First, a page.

Nice views either below or above Grassi Lakes
Nice views either below or above Grassi Lakes
The Grassi Lakes are also a great place for a picnic
The Grassi Lakes are also a great place for a picnic
Map of the Grassi Lakes trail
Map of the Grassi Lakes trail

EEOR (East End of Rundle)

The hike up EEOR – also called the East End of Rundle – isn’t for everyone. It’s unrelentingly steep climbing – some 875 metres over only 2.9 kilometres. Part of the hike near the cliff band is more scramble than hike and not everyone will feel comfortable doing it.

But the payoff is an incredible view over Canmore, the Bow Valley and south to the mountains along the Smith Dorrien Road.

Wait till the snow has left before you do this hike, some years by early May. You can usually hike it through till October, just as the snow starts to fly. In the summer take lots of water and sunscreen.

Note that a small dog was attacked and killed by a cougar on EEOR in October 2019. So be aware of your surroundings, especially if you’re hiking at non-peak times.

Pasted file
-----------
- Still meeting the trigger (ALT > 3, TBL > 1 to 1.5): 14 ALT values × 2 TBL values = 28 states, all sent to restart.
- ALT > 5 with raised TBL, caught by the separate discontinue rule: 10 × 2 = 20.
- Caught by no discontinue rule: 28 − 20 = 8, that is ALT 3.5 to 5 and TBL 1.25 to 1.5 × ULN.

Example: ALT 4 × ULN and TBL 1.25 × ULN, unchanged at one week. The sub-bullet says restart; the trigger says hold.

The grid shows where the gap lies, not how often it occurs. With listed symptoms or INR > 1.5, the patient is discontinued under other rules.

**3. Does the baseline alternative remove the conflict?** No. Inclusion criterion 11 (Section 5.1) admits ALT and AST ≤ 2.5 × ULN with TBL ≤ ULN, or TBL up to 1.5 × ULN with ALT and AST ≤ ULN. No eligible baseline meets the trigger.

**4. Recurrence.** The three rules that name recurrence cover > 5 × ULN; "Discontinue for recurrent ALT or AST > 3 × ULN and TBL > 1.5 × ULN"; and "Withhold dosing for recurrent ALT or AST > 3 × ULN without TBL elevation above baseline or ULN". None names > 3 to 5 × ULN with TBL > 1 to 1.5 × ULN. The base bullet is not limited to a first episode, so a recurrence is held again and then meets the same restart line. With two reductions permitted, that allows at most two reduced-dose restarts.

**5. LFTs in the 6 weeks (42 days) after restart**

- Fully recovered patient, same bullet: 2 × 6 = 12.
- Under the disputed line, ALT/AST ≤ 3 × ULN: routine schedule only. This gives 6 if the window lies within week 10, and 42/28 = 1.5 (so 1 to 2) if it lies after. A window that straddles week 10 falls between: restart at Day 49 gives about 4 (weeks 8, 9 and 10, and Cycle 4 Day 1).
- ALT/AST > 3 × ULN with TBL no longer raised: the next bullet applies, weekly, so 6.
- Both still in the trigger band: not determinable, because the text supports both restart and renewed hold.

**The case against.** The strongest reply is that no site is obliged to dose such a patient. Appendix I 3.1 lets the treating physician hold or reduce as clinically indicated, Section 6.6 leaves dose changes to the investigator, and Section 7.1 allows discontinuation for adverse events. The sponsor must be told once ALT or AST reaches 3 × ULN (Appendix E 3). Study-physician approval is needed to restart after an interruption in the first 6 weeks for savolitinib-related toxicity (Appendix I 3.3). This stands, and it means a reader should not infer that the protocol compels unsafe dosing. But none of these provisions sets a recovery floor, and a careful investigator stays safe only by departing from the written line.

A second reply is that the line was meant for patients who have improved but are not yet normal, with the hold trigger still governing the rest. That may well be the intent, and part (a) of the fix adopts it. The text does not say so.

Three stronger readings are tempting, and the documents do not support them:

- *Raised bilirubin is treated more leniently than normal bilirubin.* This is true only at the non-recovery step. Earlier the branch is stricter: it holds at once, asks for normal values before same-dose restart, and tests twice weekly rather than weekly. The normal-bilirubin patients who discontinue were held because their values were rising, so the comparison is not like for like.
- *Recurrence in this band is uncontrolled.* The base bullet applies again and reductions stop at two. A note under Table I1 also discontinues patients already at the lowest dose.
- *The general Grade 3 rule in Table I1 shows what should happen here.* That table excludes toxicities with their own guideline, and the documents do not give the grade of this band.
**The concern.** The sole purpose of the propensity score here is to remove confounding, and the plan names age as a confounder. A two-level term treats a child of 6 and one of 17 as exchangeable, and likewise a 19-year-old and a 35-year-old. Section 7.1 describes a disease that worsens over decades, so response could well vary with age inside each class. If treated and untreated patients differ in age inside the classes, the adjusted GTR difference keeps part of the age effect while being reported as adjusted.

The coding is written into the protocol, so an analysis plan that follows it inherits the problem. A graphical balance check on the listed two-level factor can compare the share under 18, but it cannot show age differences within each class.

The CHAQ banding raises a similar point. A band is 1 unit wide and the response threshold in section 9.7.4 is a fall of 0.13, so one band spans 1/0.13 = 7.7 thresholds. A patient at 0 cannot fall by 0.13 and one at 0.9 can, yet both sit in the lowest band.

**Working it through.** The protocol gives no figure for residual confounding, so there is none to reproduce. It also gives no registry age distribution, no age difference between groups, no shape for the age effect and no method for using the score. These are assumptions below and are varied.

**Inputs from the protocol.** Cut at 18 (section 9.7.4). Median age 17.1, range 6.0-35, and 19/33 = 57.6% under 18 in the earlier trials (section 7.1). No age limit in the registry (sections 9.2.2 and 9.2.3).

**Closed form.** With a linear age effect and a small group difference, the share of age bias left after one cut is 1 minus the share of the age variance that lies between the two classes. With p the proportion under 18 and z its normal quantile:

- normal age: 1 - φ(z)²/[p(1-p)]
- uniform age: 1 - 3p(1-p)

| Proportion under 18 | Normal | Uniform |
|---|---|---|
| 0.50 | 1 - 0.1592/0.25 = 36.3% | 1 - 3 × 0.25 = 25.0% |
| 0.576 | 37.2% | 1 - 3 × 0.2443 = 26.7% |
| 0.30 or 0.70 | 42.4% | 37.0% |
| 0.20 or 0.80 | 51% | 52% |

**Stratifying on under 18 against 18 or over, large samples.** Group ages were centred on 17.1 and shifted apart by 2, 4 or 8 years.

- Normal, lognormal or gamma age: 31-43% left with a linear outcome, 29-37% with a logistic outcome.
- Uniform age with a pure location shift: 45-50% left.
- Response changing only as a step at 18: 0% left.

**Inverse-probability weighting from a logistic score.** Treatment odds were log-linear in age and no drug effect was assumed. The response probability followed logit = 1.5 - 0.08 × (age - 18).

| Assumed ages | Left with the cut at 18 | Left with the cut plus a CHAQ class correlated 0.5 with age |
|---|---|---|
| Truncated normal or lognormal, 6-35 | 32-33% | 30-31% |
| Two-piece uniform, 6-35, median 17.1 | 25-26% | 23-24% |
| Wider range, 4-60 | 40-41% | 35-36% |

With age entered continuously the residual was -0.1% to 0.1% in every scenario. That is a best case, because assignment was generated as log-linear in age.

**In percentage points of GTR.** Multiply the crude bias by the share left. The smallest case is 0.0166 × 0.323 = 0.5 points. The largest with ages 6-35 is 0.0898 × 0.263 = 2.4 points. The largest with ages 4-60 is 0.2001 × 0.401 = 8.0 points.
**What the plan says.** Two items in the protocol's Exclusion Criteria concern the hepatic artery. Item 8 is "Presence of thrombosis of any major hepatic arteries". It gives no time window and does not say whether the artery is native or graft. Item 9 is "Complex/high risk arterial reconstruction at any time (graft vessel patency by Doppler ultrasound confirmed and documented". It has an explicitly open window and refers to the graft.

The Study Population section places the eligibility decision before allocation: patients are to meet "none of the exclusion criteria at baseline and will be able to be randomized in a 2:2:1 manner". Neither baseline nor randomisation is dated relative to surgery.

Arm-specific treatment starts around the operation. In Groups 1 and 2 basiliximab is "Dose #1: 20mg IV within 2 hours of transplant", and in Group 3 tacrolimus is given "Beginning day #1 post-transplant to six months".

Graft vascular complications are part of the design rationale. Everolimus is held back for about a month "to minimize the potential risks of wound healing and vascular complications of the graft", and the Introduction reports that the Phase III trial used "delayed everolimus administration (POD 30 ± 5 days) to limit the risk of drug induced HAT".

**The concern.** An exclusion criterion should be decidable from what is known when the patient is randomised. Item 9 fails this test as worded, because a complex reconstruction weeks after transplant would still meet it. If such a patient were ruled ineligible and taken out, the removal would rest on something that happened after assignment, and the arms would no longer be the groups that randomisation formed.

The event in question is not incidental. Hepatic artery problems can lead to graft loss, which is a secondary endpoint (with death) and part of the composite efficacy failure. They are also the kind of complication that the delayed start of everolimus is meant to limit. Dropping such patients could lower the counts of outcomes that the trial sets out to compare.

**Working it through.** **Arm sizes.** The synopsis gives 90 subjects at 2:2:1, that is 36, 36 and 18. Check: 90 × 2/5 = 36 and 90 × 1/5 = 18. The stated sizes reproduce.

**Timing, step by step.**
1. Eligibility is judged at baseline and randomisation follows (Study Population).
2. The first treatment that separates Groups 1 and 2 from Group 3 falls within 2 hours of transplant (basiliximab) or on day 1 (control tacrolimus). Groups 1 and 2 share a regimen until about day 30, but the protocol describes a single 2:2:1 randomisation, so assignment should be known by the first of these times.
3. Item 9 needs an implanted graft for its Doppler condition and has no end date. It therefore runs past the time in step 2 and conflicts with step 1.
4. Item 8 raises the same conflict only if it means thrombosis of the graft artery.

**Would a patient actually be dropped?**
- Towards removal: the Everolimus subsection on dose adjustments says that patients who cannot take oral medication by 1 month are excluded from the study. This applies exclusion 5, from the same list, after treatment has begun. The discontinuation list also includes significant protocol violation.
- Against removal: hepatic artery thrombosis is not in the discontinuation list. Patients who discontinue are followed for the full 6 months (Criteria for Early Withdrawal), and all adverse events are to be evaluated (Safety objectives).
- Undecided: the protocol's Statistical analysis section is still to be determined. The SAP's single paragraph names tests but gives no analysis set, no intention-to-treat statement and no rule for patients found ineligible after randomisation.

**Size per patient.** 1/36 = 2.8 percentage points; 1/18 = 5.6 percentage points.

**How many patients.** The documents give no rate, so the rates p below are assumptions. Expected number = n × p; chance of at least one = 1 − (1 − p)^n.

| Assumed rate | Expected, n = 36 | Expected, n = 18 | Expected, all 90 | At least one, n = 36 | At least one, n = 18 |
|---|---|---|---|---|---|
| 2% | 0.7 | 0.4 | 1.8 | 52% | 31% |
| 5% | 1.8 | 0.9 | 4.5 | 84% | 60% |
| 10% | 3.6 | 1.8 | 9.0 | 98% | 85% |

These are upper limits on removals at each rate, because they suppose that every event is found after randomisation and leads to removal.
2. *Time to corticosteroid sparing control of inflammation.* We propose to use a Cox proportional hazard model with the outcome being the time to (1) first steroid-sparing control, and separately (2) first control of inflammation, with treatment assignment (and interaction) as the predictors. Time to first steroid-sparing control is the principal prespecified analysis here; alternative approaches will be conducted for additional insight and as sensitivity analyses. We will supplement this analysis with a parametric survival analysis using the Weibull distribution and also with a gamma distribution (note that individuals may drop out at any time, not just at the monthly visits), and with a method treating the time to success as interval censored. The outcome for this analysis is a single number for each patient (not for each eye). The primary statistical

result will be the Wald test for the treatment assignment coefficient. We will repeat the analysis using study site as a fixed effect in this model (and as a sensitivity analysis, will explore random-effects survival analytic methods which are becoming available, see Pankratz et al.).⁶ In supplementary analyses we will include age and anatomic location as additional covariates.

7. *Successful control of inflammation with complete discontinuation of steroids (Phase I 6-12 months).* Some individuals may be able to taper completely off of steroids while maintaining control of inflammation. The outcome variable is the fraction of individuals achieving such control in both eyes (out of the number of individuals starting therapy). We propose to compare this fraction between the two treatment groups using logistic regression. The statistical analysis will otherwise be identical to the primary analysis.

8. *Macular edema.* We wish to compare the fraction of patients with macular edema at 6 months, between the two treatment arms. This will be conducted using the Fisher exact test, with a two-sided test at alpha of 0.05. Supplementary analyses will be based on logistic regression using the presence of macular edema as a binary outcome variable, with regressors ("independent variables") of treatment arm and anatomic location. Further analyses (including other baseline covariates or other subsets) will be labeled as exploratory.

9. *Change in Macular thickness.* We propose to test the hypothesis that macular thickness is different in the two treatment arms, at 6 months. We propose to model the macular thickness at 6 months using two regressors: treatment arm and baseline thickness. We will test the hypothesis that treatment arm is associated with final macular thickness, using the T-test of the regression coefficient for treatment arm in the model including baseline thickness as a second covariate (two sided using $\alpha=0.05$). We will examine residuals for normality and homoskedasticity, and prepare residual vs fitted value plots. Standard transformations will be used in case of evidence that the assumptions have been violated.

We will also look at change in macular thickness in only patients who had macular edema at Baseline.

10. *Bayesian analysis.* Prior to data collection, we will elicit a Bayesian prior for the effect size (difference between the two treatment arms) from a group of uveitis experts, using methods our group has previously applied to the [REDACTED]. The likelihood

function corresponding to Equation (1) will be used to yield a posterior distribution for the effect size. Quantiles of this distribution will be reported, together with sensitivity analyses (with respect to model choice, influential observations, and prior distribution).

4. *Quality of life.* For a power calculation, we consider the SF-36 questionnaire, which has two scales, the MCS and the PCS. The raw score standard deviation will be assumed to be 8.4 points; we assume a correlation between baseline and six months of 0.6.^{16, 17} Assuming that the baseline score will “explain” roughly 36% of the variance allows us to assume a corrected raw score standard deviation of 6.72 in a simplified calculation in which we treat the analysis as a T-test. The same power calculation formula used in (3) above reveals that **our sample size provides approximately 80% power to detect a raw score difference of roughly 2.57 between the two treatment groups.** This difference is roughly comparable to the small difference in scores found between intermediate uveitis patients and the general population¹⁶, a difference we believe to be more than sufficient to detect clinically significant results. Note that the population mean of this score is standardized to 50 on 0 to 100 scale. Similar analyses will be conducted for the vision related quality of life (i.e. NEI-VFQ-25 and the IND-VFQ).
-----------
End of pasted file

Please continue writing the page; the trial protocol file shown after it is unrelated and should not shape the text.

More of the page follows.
Read: Test Your Mettle on the EEOR Hike near Canmore

The crux of the hike is the cliff-band up ahead
The crux of the hike is the cliff-band up ahead
The final approach to the summit
The final approach to the summit
Now that's a view of Canmore
One of the Canmore hikes that delivers a superlative view
Getting back down into the trees but it's still steep
Getting back down into the trees but it’s still steep

One of the Canmore hikes is right in town

If you’re looking for an easy, scenic family-friendly hike you don’t even need to leave Canmore. Look for over 20 kilometres of well-marked trails that wind through the woods, meander along the Bow River and take you over bridges. Many sections offer truly lovely mountain views.

Sometimes there’s a well-placed bench and even a bit of wildlife like the elk I saw enjoying a drink from the Bow River.

Town of Canmore Riverside Trail
The trail alongside the Bow River in Canmore
Good signage along the trails in Canmore
Good signage along the trails in Canmore

High Rockies Trail

The 80 kilometre High Rockies Trail is part of the Great Trail, also known as the Trans-Canada Trail. This part of the Great Trail is the westernmost section in Alberta. It’s a multi-use trail meant to be shared with mountain bikers and even horseback riders.